With the ATP World Tour Finals starting on Sunday at the O2 Arena in London, there is no better time to look at detailed statistics proceeding the event, and how these statistics can helo bettors find value in the ATP Tour Finals odds. Read on for some expert ATP Tour Finals betting insight.
ATP Tour Finals betting: Court conditions
The ATP World Tour Finals has taken place on indoor hard courts in London since 2009, and conditions at the O2 Arena have often been tough to interpret. Across the eight seasons from 2009 onwards, 80.5% of service games were held, similar to the ATP Tour mean for indoor hard over that time period.
However, it’s worth noting that in the last three years, 87.5% of service games were held in 2015, and just 72.8% in 2014, so data fluctuates annually. It seems pretty reasonable to grade the anticipated court speed at the venue as medium, given only two ATP Tour Final events in the last eight years had over 82% of their service games held.
ATP Tour Finals odds: Past winners
In recent years, the cream has risen to the top in this event. Roger Federer (1.666*) has taken the title six times since 2003, and Novak Djokovic has won on five occasions from 2008 onwards.
There have been 50/119 completed matches going the distance (42.02%), a much higher percentage than a typical ATP Tour match
With Andy Murray triumphing last year, the last seven winners have come from the Federer, Djokovic, Murray triumvirate, indicating that top players have a big advantage at this event and should be heavily considered in the ATP Tour Finals odds. Only Nikolay Davydenko (2009) won the event from outside the top four seeds in the last ten years.
Since the event moved to London, favourites have thrived. As seen in the table below, 88 of the 119 completed matches (with one walkover) were won by favourites:
The fact that Jo-Wilfried Tsonga in 2011 was the last non-elite runner-up adds further weight to the elite dominance of this event - probably due to both the large financial and ranking point rewards that this tournament offers, and the elite competition planning their schedules in order to peak at the event.
The outsider’s chance?
Despite the elite’s dominance of past ATP Tour Finals, this year could be the perfect opportunity for outsiders to break the mould. Of the traditional elite four only Federer and Nadal (4.500*) are in the field this year, and Nadal’s participation is questionable, given the knee injury which forced him to withdraw from last week’s Paris Masters.
With Andy Murray triumphing last year, the last seven winners have come from the Federer, Djokovic, Murray triumvirate.
When underdogs have won in London, they have been more likely to do so by a 2-0 scoreline, with 19 straight sets wins to the underdog, as opposed to via a 2-1 scoreline (12 occasions). In deciding sets, 38/50 (76%) were won by the favourite; giving weight to the argument that the bigger name players are better prepared for this event.
There have been 50/119 completed matches going the distance (42.02%), a much higher percentage than a typical ATP Tour match and should be considered when in the ATP Tour Finals betting markets. There should be less of an ability differential between the top eight players on tour as opposed to a match featuring two random players - not to mention the obvious motivation that the ATP Tour Finals offers.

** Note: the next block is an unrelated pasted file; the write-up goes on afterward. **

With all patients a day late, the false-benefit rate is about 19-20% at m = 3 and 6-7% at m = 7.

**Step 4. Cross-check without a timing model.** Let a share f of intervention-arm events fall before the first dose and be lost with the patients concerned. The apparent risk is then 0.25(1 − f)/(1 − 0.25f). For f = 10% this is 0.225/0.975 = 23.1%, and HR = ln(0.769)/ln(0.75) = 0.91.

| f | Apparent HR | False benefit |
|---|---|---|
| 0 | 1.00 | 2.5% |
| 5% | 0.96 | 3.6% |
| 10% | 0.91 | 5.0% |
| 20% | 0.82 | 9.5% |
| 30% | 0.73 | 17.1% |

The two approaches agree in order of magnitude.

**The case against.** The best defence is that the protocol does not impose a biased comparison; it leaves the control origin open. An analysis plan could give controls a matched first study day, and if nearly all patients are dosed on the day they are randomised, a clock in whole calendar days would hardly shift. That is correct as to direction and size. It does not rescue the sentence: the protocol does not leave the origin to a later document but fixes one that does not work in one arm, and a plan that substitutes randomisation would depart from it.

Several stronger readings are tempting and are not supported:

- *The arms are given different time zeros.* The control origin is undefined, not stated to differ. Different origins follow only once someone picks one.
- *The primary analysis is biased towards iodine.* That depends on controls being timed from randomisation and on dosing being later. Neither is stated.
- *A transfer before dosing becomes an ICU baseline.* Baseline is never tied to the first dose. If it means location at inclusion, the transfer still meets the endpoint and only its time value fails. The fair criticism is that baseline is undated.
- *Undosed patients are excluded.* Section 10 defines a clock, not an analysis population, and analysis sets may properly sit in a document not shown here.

There were also several other notable dynamics, with there being a very interesting split between favourite success when the favourite’s starting price was also taken into account (P&L calculated by a hypothetical €100 flat stake bet at Pinnacle closing prices):
As evidenced by the table above, there was a clear split between the success of heavy favourites (sub 1.40 starting price) compared to higher prices, with the performance of favourites worst when they were a marginal 1.71-2.00 starting price.
Given this split, we can assert that historically at the World Tour Finals in London, the heavier favourites (the traditional big names) have tended to get the job done, which again is demonstrated by the aforementioned bias towards them getting to finals.
ATP Tour Finals betting: Handicaps
Whilst the elite have fared well at the ATP World Tour finals in recent years, they certainly haven’t had their own way when it comes to getting victories with minimal fuss. Perhaps understandably, given the high number of three-set matches in London, favourites struggled to win and cover the -1.5 set handicap:
The table above demonstrates how poorly favourites have performed when looking to cover the -1.5 set handicap, with shocking double-digit negative ROIs occurring when blind-backing favourites to cover this line. With there arguably being less definition between the elite and the rest this season and results being more bizarre than previous years, it would be a brave bettor to go against this trend.
Finally, an assessment of the game handicap also made for interesting analysis. The Pinnacle game handicap line closest to even money was used for this analysis, and the results of this are below:
Interestingly, sub 1.40 priced favourites (despite being unable to cover the -1.5 game handicap line as much as anticipated by the market makers) were able to cover the game handicap much more frequently - as evidenced by the 9.80% ROI generated by blind-backing them on the game handicap in the event since 2009.
Based on historical data, bettors looking to back favourites on some sort of handicap would look to be better off doing so on the game handicap as opposed to the set handicap, with many results showing favourites dropped a set but were then able to win a dominant set, enabling them to cover the game handicap.
Hopefully this assessment of historical data at the O2 will have enabled bettors to gain some valuable insight into the trends of the event in an attempt to generate profits in the ATP World Tour Finals odds.